Daniel Kleppner, the Lester Wolfe Professor of Physics, will deliver the National Academy of Science 's Robertson Memorial Lecture and receive a prize of $10,000. The honor is awarded every three years to a distinguished scientist who is invited to lecture on his or her work and its international implications.
This year's topic is low-temperature physics. Kleppner is director of the National Science Foundation's MIT-Harvard Center for Ultracold Atoms and associate director of MIT's Research Laboratory of Electronics.
Kleppner was chosen "for his leadership in merging the research fields of atomic physics, quantum degenerate systems and low-temperature physics." The lecture was established by friends and associates of the late Howard P. Robertson, former president of California Institute of Technology, and has been presented since 1967.
The award is one of 14 to be given by the National Academy of Sciences on April 29 in Washington, D.C., during the academy's 139th annual meeting.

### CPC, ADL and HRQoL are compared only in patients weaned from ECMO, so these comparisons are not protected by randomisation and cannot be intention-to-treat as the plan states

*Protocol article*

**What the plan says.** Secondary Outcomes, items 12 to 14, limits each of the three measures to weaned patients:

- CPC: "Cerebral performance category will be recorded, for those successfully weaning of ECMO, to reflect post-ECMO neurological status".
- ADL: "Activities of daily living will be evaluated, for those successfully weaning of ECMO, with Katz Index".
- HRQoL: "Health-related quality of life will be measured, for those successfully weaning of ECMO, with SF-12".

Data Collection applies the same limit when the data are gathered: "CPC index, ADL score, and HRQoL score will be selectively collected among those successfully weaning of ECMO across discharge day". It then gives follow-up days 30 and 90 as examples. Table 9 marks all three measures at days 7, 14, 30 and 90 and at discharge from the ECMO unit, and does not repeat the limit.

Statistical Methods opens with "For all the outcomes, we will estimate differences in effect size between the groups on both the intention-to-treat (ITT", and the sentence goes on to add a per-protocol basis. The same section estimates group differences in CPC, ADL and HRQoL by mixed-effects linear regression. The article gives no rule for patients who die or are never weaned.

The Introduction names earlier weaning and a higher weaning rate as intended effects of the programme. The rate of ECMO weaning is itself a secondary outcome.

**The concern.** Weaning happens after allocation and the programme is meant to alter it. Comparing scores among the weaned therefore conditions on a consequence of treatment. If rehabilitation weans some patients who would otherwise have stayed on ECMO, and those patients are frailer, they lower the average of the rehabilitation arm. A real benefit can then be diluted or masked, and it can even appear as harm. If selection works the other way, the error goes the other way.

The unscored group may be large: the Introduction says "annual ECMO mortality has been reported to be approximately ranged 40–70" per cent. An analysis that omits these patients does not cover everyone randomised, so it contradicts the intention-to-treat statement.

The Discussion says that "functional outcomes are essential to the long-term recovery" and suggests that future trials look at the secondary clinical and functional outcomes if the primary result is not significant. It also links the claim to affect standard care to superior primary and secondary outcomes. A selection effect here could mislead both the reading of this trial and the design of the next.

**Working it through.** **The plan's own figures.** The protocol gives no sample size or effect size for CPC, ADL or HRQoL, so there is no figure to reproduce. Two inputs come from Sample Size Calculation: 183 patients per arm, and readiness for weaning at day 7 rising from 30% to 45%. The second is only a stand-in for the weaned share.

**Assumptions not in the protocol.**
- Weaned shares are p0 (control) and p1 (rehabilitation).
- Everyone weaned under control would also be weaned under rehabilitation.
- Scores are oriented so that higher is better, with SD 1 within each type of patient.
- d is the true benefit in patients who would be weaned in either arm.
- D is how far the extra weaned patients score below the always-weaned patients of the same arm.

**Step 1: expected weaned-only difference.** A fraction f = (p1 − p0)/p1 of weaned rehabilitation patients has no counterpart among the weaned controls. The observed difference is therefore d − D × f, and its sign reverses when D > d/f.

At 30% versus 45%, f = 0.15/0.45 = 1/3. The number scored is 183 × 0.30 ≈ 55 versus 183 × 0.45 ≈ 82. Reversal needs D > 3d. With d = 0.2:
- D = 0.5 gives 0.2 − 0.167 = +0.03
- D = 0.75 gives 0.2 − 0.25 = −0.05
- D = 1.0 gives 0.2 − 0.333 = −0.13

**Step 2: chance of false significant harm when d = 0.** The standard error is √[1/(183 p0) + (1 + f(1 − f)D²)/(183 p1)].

Kleppner's longtime colleague and friend, Professor of Physics Wolfgang Ketterle, shared the 2001 Nobel Prize in Physics for discovering Bose-Einstein condensate, a new form of matter.
Kleppner has said that he feels like a grandfather of Bose-Einstein condensate. In the early 1980s, he and colleagues tried to see a Bose-Einstein condensate in an atomic gas. "We eventually got BEC with atomic hydrogen and we were very pleased with that," Kleppner said. "Like most people who worked on BEC, we thought it would be an exciting development, but we had no idea how interesting it would be and the consequences of it."
A version of this article appeared in MIT Tech Talk on January 30, 2002.